Knoxville was the key city in the middle of a contentious area known for divided loyalties. Most of the area was anti-secession and tended to side with the Union cause, making Confederate military control tenuous at best. The East Tennessee and Virginia Railroad and the East Tennessee and Georgia Railroad intersected in Knoxville, creating a vital supply and communication connection to all parts of the Confederacy. Union sympathizers continuously disrupted rail traffic in the area, however, burning bridges and destroying track. [See the Bridge-to-Bridge tour.] Union forces under Gen. Ambrose Burnside finally pushed the Confederates out of Knoxville in September 1863. Nearly three months later the Confederates tried to re-take the city but failed after a bloody fiasco at Fort Sanders.
Good book: Divided Loyalites: Fort Sanders and the Civil War in East Tennessee by Digby Gordon Seymour. Published by and available from the East Tennessee Historical Society.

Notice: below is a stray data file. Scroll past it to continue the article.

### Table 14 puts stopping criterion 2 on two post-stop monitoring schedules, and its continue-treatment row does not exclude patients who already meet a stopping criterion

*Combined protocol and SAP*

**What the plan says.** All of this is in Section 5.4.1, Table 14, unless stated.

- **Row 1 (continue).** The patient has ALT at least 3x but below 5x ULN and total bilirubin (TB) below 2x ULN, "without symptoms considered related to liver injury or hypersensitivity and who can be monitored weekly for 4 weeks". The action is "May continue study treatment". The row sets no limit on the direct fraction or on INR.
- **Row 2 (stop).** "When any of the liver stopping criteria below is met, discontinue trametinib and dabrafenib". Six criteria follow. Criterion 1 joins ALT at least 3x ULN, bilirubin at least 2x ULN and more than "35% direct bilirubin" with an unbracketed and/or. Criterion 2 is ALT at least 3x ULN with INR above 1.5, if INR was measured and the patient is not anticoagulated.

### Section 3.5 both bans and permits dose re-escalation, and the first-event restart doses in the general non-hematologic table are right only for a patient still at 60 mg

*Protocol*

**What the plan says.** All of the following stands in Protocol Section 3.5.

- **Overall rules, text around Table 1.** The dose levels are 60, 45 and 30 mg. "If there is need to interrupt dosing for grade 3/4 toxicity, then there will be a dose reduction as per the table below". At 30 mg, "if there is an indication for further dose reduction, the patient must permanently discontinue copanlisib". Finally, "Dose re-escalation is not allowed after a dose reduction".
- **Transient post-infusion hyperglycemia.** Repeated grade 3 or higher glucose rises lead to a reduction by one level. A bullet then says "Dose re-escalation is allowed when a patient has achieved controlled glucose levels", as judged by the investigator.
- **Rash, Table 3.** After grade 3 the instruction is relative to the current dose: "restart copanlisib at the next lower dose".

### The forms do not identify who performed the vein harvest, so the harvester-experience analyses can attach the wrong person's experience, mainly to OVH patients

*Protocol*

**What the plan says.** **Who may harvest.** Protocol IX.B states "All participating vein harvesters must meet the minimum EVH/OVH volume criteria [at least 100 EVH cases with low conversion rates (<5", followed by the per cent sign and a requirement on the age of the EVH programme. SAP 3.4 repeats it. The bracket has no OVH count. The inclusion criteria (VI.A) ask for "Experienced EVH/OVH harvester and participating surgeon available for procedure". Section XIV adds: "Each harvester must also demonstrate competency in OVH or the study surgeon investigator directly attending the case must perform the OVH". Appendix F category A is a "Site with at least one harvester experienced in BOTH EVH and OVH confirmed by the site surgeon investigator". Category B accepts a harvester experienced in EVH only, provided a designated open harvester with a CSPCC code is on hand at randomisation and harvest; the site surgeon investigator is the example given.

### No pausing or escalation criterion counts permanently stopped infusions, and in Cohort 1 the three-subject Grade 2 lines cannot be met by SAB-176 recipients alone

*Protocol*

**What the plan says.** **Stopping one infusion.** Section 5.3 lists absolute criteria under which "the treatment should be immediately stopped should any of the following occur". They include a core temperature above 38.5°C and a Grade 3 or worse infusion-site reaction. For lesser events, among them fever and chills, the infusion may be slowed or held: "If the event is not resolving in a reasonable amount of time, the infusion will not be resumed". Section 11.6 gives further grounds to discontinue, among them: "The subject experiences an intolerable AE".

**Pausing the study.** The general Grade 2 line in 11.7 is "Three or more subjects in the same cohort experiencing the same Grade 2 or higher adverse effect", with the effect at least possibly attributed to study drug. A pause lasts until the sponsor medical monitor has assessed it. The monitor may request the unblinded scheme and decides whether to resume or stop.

Visiting Knoxville’s Civil War sites
Knoxville Visitor Center
301 Gay St, Knoxville TN 37902
Call or stop by the visitor center for a free copy of a very good Civil War driving tour brochure.
Knoxville: A Divided City
Trails sign located at 100 W Main St, Knoxville TN 37902
Simultaneous rallies supporting secession and the Union were held in this deeply divided city April 27, 1861, just days after the surrender of Fort Sumter in Charleston. Future President Andrew Johnson, then Tennessee Senator Andrew Johnson delivered a speech favoring the Union at the corner of Church and Clay Streets while a Confederate band marched nearby.
1327 Circle Park Drive, on UT Campus, Knoxville TN 37916
The museum’s rich “Civil War in Knoxville” exhibit contains artifacts, photographs and much more on the city during the war. Much on the Battle of Fort Sanders here, fought just a few blocks away in November 1863.
Open Monday–Saturday 9 am–5 pm, Sunday 1–5 pm. Free.
Confederate Memorial Hall (Bleak House)
3148 Kingston Pike, Knoxville TN 37919
ConfederateHThis fine mansion, completed in 1858, was the headquarters for Confederate Gens. James Longstreet and Lafayette McLaws during the siege of Knoxville in November 1863. The tower was a good vantage point to view the Battle of Fort Sanders about a mile away. Sharpshooters stationed in the house tower traded shots with their Union counterparts during the fighting. Three Confederates died when a Union artillery shell hit the tower. Bloodstains and scars from the incident are still visible in the tower today. Guided tours of the house include museum areas and restored furnished rooms including the room Longstreet used. Site owned and operated by the United Daughters of the Confederacy.